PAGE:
- being another catch-up post, and a potentially tedious exercise in recycling compositional elements:
So above are the basic elements I decided to work with. As I copied it, Imucked around with the copier settings, so there are certain colour changes in the following transformations: In hindsight, the one thing that I would have done different is to leave the words out of the original, but it wasn’t until I’d put them down that I thought of doing multiple variations. The wording (half quoted from an old Faith No More song) kind of prompted that, and since I’m running low on steam these days I’m taking any chance to cheat/inflate my output.
Your cheery thought of the day. Edit: Couldn’t bear all that glumness so I messed around some more with it and produced this:
Edit 2: Let’s just go all in and tack a hippie-sounding postscript on –
So I’ve been away from the scanner for a while and have only been posting 30 Days mobile snapshots to Twitter. I’ll have to go back and post proper scans later this week so everything is collected here. For now, here is the day’s work:
A return to form: Trying to squeeze some more images out of the objects in my kitchen Felt tip pen and ink wash. Got me one of those portable Pentel watercolour brush pens, and I filled it with an ink/water solution. Still getting to know it, but I like the possibilities it offers.
…And, er… also some of the spaces in the kitchen… Look, it was a slow day waking up, okay?!
This needed a bit more work than the sketchbook could bear, composited from 3 sheets (basic drawing + pencil tones and Pioneer plaque appropriations) and coloured digitally.
Finally up to date (for now :p) — here are two watercolours from this morning:
I tried out some scratching and verso marks with the last one, but they don’t come through too well in the scan. Meh, saving that for the retrospective artbook.
So, this wasn’t technically drawn on November 6. What I did do that day, however, was fight off a stomach ache, so there. For those not satisfied with the excuse, I’ll happily go into further detail about the whole chain of events, starting with a thai lunch warmed over one time too many.No, the last picture is not my bum getting off the toilet. What kind of person would even ask that?
I’m playing catch-up on my 30 Days entries, so be kind not to point out the difference between the title of this post and its date…In case anybody missed it, I count James Whale’s Frankenstein movies among my healthier obsessions. This comic is sort of the seed for a story that would reflect the whole creation/creature/creator thing. It’s probably been done before, but I’d rather not know about it
Right, moving on quickly to publish the rest of my back log!
Slightly more modest than yesterday’s three palindrome minicomics, this is also a bit of a copout: I’ve actually tried to get this comic together for a few weeks, but I only assembled the five(!) separate plates today (adding fixups and spare parts). The text is a paste-up of Deftones lyrics — I know, it’s turning into a pattern, right? Since the C’est Bon Kultur In><Between exhibition where I first leaned on the band’s song lyrics for inspiration, I’ve returned to them several times.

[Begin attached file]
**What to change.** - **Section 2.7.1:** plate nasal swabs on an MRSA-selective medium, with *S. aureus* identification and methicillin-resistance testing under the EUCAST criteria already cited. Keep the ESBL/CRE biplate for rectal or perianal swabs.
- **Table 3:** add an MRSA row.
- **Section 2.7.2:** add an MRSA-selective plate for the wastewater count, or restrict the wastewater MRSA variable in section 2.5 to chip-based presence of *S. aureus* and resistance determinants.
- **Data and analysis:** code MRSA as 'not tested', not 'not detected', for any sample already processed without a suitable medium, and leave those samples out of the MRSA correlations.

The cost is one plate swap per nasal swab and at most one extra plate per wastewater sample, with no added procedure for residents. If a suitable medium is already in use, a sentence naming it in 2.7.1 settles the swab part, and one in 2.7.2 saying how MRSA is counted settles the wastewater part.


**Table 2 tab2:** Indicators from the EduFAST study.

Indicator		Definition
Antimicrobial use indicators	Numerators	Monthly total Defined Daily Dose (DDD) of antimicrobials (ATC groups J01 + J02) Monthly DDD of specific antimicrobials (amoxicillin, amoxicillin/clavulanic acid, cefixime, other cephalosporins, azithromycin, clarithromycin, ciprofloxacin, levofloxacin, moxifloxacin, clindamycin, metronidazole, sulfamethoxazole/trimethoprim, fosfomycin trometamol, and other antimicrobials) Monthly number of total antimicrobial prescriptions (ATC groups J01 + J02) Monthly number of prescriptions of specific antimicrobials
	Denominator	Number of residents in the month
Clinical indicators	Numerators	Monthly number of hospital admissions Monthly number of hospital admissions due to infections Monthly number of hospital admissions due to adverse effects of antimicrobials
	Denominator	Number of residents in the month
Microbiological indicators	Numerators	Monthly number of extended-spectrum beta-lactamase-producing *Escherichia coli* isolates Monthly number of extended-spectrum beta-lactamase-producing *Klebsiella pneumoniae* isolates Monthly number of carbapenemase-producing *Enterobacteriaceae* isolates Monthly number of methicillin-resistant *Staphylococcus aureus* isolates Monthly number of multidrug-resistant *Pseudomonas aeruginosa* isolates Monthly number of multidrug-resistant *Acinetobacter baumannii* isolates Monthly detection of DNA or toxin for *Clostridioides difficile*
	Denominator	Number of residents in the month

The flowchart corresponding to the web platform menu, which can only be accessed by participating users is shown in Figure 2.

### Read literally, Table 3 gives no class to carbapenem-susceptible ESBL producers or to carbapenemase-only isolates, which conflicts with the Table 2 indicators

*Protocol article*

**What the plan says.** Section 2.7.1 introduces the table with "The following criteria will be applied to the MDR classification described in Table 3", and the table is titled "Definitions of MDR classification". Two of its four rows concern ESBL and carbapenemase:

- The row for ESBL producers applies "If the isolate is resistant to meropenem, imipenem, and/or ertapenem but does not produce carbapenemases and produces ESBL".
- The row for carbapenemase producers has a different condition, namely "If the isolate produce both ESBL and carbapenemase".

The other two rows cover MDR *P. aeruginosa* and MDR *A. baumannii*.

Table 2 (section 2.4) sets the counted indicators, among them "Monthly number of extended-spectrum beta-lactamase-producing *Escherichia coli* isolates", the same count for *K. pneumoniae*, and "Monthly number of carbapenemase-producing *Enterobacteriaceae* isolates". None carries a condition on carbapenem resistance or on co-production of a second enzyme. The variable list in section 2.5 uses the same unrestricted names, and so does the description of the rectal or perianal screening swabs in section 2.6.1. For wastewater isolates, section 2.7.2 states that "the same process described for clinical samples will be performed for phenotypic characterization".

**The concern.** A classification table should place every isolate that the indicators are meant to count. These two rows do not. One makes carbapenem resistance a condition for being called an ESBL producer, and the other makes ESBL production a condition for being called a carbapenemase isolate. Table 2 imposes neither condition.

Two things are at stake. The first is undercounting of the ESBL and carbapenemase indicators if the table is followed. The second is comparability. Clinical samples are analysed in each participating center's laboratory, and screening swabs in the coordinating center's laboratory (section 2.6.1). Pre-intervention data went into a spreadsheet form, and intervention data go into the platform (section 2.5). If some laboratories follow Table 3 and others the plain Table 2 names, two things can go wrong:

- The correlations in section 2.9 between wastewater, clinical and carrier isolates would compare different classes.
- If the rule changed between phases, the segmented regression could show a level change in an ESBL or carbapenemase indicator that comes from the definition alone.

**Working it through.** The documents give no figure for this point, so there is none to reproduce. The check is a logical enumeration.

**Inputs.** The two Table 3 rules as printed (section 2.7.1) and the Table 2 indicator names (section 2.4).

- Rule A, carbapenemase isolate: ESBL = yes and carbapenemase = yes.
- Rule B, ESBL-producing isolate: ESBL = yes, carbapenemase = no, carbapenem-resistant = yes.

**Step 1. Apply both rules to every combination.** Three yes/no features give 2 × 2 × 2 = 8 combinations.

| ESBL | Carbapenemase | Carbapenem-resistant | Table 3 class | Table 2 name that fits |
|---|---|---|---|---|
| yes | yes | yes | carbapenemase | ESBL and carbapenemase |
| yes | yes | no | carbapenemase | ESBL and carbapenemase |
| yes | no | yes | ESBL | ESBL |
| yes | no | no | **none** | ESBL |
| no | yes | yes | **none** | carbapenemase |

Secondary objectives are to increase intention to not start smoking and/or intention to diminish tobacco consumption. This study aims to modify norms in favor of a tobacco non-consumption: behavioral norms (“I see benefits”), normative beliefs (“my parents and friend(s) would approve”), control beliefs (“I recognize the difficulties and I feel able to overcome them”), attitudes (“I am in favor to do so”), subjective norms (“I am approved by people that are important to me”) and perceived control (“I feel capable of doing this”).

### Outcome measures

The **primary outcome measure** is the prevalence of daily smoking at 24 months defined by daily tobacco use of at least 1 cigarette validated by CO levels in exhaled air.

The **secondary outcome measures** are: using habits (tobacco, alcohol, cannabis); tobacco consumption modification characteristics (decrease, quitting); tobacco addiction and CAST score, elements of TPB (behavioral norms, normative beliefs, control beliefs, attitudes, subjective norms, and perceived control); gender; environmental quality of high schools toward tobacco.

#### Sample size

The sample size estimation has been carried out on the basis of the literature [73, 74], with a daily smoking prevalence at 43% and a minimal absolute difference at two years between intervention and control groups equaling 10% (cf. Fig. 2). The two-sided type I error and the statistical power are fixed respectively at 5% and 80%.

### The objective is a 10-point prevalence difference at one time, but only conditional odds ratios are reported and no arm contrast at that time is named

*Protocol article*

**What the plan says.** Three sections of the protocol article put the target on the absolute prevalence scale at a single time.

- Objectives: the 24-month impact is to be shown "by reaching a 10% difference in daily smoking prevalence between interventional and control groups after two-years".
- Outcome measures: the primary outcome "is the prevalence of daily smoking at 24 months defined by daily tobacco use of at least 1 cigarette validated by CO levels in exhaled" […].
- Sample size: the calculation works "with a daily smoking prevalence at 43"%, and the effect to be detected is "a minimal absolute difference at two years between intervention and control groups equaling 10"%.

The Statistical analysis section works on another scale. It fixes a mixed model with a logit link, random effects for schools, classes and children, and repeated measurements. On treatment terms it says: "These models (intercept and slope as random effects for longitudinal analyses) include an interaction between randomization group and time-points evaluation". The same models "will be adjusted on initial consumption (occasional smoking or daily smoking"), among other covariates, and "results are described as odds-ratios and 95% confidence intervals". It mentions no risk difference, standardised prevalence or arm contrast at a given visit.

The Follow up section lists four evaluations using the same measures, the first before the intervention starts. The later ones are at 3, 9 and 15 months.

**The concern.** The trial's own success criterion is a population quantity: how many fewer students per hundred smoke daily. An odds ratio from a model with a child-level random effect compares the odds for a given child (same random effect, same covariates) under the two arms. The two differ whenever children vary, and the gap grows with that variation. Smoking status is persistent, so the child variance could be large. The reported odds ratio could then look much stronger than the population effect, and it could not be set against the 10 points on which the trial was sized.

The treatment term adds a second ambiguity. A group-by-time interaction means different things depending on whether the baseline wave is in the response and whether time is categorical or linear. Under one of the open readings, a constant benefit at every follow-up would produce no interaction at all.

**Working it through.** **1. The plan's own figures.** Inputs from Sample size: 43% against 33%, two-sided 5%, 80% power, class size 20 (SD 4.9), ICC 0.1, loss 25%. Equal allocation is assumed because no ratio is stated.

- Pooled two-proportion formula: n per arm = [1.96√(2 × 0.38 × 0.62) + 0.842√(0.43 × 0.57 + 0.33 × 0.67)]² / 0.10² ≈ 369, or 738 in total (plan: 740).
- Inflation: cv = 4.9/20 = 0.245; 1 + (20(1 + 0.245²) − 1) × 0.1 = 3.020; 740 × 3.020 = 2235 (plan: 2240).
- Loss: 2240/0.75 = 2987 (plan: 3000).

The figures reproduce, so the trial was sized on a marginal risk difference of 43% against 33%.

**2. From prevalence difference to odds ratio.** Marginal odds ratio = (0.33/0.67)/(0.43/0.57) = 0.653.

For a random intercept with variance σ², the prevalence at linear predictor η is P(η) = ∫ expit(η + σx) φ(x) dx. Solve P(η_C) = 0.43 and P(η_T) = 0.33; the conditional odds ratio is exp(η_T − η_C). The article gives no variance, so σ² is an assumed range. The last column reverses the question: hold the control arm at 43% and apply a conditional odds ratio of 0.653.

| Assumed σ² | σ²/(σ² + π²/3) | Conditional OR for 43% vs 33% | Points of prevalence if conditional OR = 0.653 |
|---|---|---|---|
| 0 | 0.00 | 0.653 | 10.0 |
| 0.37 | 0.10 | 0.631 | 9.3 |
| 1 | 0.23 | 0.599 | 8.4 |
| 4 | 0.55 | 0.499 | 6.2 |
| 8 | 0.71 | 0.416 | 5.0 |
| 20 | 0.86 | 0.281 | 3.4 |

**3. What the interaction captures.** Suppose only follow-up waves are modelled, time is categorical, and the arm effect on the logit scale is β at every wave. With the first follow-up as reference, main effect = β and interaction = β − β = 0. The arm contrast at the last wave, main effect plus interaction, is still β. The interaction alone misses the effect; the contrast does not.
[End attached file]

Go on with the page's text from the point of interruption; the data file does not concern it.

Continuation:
Maybe maybe you will see more of/like the comic above. I’ll let you know!
Picking up straight out of bed, having my morning coffee while drawing:
Your koan of the day, coloured pencil and charcoal pencil:
A watercolour interpretation of the Danish poster for the 1953 War of the Worlds movie, spiced with a mangled Schwarzenegger quote. Don’t ask me what It’s supposed to be about, I just work here!
I’m really enjoying playing around with these water soluble coloured pencils, but I’ll spare you some of my less fortunate experiments (yes, this is one of the better ones, thank you!).
In the throes of the unexpected
Felt tip pen, charcoal pencil, digital colours+edits.
This describes quite well how I feel most mornings. Otherwise, no comments.
On the heels of Halloween, it’s time for another round of 30 days of comics. I drew the first doodles in my sketchbook driving home from the art school where I’ve been teaching, and I couldn’t scan them until tody. So, sorry about that.
The first one is an attempt at using coloured lines, inspired by Andrew White‘s work (but don’t blame him, he’s a good ‘un). Since I was drawing on the road, there’s a scatterbrained quality that snuck into the comic. I mean more than usual:
Caught in the corner
This one is a backhanded tribute to a Danish cartoonist who inspired and influenced me when I was a teenager. Rune T Kidde‘s irreverent and visually crude comics was a needed wake-up call to a kid reared on fidgetily drawn superhero fare and French/Belgian adventure comics. Earlier this year I helped publish a musical collaboration between Rune and multi-musician Morten “Umpff” Langkilde, and so had a chance to meet a life-long inspiration.
Rune died on 21 October, and I realised on Wednesday the 30th that I’d missed attending his funeral. I feel like a huge idiot for that lapse, and it struck me again while my train ran through his home town of Roskilde. I was on the fence about adding a big fat sadfaced emoticon to the text, but I hope these lines explain the poorly-formulated context. So,
A while back I adapted a short story by Swedish author Pär Thörn, which is now published in the anthology “Ordningen upprätthålls alltid” (Order is always maintained) along with 22 other Thörn adaptations.
I haven’t done a lot of genre work the past years, so Pär’s terse, cynical noir stories were a nice change of gears. The 6-page story is drawn with a fat 2B graphite, gray tones are scans of torn paper.
Bonus point: According to the press release I’m now one of “Sweden’s most renowned comics artists”. I guess that makes me an honorary Swede at this point